On Reading Dōgen in Translation

I’ve been reading Dōgen’s Genjōkōan with Shohaku Okumura [1] as my guide.  Dōgen is my perennial favorite Buddhist writer.  In fact, my Buddhist BFF.  I return to him again and again year after year.  I only wish I understood a word that he wrote.

“Think of not-thinking. How do you think of not-thinking? Non-thinking. This in itself is the essential art of zazen”Dōgen

Dōgen is, of course, the master of using language to subvert language and I’m reading him in English when he wrote in archaic Japanese.  His writings are an ongoing conversation with a stream of Sino-Japanese ancestors and contemporaries.  I’ve only barely dipped my toes in that stream.  (Most of my Buddhist study has been in the Pali tradition with excursions into later Indian writers like Nagarjuna and Shantideva.)

So I’ve employed Shohaku Okumura as my somewhat trusty guide.  Okumura is a Sōtō Zen priest and Dharma successor to the late Kōshō Uchiyama Roshi.  Okumura has spent a lifetime struggling with Dōgen.  He’s translated many of Dōgen’s essential works into English as well as contributed to the scholarly Dōgen literature.  Okumura was born in Osaka and grew up, studied, and enrobed in Japan, but he has also lived in Massachusetts, San Francisco, and Minneapolis.  He currently resides in Bloomington, Indiana where he is the founding teacher at the Sanshin Zen Community.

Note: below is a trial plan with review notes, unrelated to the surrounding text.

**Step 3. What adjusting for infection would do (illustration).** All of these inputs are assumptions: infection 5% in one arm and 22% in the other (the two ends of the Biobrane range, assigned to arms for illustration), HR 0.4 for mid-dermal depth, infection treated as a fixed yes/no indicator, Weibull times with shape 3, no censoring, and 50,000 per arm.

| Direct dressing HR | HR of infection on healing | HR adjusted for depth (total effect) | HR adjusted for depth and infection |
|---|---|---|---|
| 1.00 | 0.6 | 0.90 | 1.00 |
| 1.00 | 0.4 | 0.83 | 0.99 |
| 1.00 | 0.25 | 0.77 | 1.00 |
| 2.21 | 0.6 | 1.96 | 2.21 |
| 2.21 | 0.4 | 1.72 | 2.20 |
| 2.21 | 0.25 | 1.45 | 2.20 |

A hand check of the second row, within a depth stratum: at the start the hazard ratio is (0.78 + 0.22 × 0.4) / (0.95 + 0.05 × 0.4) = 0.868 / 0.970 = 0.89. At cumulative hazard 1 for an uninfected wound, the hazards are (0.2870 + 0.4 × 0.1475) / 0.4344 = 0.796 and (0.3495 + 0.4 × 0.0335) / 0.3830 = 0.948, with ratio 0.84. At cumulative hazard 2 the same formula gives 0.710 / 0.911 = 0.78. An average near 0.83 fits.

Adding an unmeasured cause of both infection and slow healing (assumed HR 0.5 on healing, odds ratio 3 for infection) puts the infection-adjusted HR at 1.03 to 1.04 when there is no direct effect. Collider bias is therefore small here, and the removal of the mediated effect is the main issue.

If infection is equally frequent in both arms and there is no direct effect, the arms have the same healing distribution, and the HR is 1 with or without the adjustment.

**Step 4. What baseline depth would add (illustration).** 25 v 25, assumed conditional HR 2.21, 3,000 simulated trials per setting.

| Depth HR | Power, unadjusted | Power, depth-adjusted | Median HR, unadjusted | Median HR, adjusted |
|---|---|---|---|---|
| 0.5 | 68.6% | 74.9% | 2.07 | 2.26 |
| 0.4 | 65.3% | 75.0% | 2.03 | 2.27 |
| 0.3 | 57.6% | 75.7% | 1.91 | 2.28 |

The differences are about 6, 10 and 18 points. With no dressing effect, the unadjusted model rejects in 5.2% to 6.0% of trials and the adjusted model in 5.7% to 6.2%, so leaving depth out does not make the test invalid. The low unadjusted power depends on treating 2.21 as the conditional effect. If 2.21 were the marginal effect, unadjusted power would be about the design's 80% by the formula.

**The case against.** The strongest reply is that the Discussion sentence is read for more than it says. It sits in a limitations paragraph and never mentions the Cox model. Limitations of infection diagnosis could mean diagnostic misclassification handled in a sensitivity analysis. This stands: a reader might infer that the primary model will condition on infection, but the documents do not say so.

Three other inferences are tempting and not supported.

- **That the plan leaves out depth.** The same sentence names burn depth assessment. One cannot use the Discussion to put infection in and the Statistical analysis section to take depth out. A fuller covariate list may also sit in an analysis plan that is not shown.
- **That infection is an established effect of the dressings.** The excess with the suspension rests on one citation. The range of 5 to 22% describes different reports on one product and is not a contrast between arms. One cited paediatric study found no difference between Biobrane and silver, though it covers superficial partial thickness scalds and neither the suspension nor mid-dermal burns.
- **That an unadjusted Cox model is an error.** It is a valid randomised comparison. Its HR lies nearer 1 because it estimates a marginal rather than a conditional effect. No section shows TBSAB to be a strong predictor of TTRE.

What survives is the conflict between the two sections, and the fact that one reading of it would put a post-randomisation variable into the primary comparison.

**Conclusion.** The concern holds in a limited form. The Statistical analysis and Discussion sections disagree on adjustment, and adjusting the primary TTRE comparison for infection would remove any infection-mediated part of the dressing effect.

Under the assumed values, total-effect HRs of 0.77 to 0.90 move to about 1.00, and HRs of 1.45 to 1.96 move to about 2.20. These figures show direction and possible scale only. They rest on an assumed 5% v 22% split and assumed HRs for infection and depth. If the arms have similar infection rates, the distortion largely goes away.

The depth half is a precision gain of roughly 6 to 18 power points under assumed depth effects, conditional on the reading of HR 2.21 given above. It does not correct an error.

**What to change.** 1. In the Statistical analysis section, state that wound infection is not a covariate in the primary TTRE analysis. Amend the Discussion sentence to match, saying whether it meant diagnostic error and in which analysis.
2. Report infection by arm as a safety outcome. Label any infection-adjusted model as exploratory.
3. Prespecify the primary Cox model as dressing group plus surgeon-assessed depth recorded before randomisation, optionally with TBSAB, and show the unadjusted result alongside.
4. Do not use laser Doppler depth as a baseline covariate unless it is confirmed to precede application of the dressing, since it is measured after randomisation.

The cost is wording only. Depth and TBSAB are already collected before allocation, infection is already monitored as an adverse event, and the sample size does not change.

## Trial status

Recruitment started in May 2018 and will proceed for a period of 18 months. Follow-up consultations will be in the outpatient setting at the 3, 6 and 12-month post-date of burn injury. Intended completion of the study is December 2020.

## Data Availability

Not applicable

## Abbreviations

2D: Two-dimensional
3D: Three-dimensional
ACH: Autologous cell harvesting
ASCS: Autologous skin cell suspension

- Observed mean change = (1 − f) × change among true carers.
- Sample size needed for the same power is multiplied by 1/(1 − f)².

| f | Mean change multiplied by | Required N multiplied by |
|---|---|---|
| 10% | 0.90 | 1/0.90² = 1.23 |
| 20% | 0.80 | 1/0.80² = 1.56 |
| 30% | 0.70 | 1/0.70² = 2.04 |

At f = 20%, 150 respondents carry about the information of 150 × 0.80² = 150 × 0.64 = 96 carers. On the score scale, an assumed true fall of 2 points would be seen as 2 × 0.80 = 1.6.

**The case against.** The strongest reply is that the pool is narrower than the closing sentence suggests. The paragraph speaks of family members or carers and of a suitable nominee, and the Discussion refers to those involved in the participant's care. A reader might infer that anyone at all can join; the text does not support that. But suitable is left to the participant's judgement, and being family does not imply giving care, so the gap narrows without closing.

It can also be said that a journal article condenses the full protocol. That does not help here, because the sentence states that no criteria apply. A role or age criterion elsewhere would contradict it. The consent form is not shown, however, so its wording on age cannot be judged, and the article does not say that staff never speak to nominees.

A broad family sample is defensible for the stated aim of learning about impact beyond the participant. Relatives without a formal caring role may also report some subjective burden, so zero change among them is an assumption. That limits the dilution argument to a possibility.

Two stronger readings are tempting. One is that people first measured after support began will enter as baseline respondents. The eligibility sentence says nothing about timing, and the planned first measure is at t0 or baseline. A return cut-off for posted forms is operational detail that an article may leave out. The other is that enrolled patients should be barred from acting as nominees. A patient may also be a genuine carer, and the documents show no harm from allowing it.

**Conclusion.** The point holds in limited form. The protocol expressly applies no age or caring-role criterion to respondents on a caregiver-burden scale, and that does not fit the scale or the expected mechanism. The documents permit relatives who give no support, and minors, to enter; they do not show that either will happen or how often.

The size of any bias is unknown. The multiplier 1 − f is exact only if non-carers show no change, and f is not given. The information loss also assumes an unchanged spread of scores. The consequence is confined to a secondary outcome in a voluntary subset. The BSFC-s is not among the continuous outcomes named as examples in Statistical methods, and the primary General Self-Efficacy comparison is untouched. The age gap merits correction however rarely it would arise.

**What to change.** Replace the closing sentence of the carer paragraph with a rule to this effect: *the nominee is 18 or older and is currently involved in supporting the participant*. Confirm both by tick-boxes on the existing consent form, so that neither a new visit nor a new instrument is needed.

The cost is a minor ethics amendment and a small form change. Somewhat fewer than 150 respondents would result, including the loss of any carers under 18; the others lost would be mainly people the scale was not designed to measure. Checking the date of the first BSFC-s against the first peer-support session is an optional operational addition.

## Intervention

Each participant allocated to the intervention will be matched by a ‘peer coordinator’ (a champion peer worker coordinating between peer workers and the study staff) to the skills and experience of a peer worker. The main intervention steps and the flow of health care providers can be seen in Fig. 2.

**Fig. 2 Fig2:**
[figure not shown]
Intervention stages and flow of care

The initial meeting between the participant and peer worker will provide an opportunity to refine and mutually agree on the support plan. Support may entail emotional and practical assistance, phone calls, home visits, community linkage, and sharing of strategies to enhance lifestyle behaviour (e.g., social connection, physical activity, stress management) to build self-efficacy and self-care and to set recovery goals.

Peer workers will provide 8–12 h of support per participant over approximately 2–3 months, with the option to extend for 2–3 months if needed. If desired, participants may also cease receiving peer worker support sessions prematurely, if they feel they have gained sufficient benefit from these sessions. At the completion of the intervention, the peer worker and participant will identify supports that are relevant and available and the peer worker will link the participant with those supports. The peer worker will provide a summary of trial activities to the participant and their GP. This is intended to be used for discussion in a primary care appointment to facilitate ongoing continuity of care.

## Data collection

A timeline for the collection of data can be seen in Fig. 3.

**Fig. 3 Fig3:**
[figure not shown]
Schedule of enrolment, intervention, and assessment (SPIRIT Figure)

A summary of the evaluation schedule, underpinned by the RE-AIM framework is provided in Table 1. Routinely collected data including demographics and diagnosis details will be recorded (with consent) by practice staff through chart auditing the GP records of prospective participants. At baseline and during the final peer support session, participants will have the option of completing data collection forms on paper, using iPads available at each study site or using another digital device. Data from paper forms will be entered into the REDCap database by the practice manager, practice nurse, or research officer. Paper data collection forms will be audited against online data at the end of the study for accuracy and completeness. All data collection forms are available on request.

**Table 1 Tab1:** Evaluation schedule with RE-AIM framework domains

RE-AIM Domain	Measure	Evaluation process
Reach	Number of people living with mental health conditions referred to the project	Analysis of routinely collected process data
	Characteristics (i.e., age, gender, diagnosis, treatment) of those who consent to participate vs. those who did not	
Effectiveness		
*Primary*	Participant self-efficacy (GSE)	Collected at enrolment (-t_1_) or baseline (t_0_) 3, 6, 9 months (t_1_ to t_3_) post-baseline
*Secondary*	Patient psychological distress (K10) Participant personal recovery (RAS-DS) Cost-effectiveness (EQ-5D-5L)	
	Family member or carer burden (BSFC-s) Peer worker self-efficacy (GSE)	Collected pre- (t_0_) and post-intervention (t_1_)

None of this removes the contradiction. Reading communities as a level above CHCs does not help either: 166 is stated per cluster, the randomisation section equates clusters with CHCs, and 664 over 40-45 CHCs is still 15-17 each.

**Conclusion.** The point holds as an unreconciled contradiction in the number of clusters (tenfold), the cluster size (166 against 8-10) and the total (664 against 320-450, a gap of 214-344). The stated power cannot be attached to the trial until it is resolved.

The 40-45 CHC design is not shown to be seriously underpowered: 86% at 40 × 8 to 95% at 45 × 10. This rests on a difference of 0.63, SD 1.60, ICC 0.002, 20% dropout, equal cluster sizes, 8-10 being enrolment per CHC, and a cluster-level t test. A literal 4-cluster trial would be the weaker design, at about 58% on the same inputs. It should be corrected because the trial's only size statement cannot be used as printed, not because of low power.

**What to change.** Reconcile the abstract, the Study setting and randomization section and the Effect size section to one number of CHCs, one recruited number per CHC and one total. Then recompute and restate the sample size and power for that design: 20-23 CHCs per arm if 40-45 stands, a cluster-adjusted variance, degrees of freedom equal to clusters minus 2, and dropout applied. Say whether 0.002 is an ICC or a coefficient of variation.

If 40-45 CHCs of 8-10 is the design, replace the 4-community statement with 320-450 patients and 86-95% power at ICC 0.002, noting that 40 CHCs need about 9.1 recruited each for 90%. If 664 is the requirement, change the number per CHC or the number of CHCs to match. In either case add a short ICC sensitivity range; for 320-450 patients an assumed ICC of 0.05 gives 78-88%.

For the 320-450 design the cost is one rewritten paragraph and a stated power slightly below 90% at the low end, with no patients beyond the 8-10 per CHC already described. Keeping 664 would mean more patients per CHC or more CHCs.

I like Okumura as my guide, in part because he shares my prejudices.  For example, when it comes to the issue of rebirth, Okumura writes:

“Personally I don’t believe in literal rebirth, yet I don’t deny its existence either.  I have no basis for believing in or denying literal rebirth; the only thing I can say with surety is ‘I don’t know.’”

A man after my own heart!  But then, Okumura may go too far when he attributes the same view to Dōgen:

“People often ask me, ‘What is the Sōtō Zen view of rebirth?’ This is a difficult question because Dōgen Zenji, I believe, advocates ‘not knowing’ in this case.”

Did Dōgen really recommend not-knowing in this case?  Or is Okumura perplexed because Dōgen held contradictory views that are impossible to reconcile?  (For example, the thorny, unresolvable issue of “if there is nothing but the five skandhas, what gets reborn?”)  Don’t ask me.  I don’t know.

But here’s the interesting point:  I’m a twenty-first century American reading an English translation of an untranslatable thirteenth-century Japanese text by a twenty-first century translator born in a Japan altered by an American occupation, and teaching in a United States altered by contact with Japanese culture.  It’s like trying to read Dōgen in a funhouse mirror.  Dōgen’s texts, like all compound phenonema, are empty of fixed self. They are living documents endlessly open to interpretation and reinterpretation even as we attempt to fathom their original meaning.

A project like this is fraught with difficulty!  Who can say with any certainty what Dōgen meant when he wrote what he wrote?  We view Dōgen through complex prisms of time and culture, condemned to reading them through the perspective of our unique personal experience and with our necessarily limited knowledge of the vast, boundless 2,500 year-long Buddhist dialogue.  We bring our own intentions to Dōgen’s texts; we read him for our own reasons.  We can only do our best. It’s a miracle he can still speak to us at all!  But speak he does.

Okumura uses his own life experience and zazen practice to help unlock the meaning of Dōgen’s texts.  It’s another reason why I like him as my guide.  Because Dōgen is all about living and doing rather than talking and thinking. Right?

In fact, think not-thinking.

“There is a trace of realization that cannot be grasped.  We endlessly express this ungraspable trace of realization.”  Dōgen


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  1. [1] Okumura, S. (2010). Realizing Genjōkōan: The Key to Dōgen’s Shōbōgenzō, Wisdom: Somerville, MA.